Jerusalem – Earlier this month, in a defiant speech to his Kadima party, Israeli Prime Minister Ehud Olmert defended his record. Again and again Olmert wore his unpopularity as a badge of honor and, rattling off numerous challenges that he was ostensibly addressing, said, “This is my place of work.”
Unfortunately, unpopularity is not always a sign of principle, as Olmert would have us believe. Moreover, Olmert’s case for his achievements is largely beside the point.
If, by some miracle, Olmert managed to convince the public that he handled the war better than they thought, it would not revive his political fortunes. Olmert’s biggest problem is not past failure, but present paralysis.
The refrain “This is my place of work” was meant to paint a picture of a leader who, oblivious to the polls, is quietly working to advance the national interest. No one, however, believes this, and it should be obvious that declaring it so will have little impact.
Olmert must rebuild his credibility before he can draw upon it and say, in effect, “Trust me, I’m taking care of the public’s interest.”
Actions speak louder than spin. What could Olmert do to demonstrate that he is hard at work for the public, and not just his political survival?
Save lives on the roads. For years politicians have talked about “declaring war” against road carnage, which costs some 500 lives each year, cumulatively many more than all wars and terrorism combined. Most of these lives could be saved by emulating the speed-camera programs that have drastically reduced road deaths in the United Kingdom, France, and Australia.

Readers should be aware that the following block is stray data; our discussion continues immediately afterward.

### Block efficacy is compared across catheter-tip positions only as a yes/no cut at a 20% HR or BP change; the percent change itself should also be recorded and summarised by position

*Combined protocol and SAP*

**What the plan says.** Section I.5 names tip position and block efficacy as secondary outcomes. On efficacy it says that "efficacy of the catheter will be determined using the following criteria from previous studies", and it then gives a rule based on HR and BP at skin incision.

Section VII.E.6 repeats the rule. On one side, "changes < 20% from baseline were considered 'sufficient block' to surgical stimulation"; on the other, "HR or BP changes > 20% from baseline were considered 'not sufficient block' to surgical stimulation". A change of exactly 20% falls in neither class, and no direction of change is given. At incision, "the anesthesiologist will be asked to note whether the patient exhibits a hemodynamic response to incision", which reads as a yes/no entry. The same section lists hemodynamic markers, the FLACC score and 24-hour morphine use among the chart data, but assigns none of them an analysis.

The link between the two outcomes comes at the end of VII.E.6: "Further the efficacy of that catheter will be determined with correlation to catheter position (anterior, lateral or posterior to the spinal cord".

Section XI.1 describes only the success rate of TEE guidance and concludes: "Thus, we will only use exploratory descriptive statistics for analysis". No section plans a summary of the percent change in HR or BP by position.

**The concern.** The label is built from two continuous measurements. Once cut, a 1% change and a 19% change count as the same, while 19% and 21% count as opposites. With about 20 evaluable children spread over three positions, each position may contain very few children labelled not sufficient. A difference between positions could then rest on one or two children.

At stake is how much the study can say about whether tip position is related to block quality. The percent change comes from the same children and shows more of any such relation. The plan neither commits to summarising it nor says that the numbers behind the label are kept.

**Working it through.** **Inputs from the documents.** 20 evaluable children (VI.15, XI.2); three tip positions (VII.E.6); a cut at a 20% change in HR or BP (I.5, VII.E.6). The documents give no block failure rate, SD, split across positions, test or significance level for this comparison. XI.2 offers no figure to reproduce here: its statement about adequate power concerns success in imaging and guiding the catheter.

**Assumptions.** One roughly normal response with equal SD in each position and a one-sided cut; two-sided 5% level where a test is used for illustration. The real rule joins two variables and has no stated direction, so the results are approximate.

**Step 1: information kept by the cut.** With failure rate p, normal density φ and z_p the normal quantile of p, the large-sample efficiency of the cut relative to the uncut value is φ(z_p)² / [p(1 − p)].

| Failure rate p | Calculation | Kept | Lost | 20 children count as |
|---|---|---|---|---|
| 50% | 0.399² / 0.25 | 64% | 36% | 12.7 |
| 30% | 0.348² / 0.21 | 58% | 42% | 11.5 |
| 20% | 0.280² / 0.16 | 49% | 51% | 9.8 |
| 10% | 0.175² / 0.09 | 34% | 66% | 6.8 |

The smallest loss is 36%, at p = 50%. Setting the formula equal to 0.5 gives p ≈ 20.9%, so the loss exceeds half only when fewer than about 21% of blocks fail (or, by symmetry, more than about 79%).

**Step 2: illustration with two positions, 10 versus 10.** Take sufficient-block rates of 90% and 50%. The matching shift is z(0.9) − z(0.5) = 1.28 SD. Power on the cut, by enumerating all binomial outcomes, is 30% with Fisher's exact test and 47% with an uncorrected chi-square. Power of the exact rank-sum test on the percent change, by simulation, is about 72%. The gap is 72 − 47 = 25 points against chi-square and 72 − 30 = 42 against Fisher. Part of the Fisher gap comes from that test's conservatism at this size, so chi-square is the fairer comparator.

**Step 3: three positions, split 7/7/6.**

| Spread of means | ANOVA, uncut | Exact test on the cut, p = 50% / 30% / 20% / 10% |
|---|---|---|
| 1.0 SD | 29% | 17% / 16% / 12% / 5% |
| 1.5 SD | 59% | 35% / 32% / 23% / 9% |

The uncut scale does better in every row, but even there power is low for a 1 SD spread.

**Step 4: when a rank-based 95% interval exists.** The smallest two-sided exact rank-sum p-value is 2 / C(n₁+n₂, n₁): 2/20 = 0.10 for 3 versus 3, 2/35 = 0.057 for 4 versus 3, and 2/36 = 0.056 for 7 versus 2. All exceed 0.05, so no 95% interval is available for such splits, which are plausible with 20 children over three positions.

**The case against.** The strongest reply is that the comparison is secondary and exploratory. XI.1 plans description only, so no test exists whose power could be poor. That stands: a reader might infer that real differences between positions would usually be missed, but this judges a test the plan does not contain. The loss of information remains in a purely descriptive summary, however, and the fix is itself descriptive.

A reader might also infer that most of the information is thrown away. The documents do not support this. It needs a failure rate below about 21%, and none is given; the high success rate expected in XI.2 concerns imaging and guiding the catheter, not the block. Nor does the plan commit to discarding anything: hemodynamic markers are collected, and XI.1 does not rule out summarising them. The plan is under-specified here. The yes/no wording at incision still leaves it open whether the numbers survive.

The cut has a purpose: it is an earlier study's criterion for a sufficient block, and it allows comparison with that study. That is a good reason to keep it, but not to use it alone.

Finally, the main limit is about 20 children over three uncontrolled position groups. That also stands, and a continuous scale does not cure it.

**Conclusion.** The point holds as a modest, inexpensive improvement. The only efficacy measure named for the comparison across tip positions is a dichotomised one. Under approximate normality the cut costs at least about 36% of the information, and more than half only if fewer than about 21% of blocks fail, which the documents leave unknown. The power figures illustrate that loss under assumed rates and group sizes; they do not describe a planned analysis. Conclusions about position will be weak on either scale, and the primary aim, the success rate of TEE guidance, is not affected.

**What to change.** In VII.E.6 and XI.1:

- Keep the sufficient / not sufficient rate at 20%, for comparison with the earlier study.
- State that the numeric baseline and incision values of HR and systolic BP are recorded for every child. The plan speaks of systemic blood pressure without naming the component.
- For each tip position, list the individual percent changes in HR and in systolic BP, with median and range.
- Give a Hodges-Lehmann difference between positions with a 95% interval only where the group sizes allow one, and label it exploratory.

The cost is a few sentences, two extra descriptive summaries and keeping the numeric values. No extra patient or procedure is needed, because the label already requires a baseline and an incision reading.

A pilot program for a national speed camera system has been prepared within the Internal Security Ministry, yet the funding for it is being stalled by the Transportation and Finance ministries. Olmert could easily cut through this problem, since speed-camera programs generate much more income, through fines and the benefits of reduced mortality and injuries to the economy, than they cost. The Treasury should be eager to finance such a program on budgetary grounds alone.
Politically, speed cameras would be a mixed bag, since some people resent having speed limits and other traffic laws better enforced. This problem could be mitigated by using the funds raised through fines to finance tax reductions on gasoline or other items.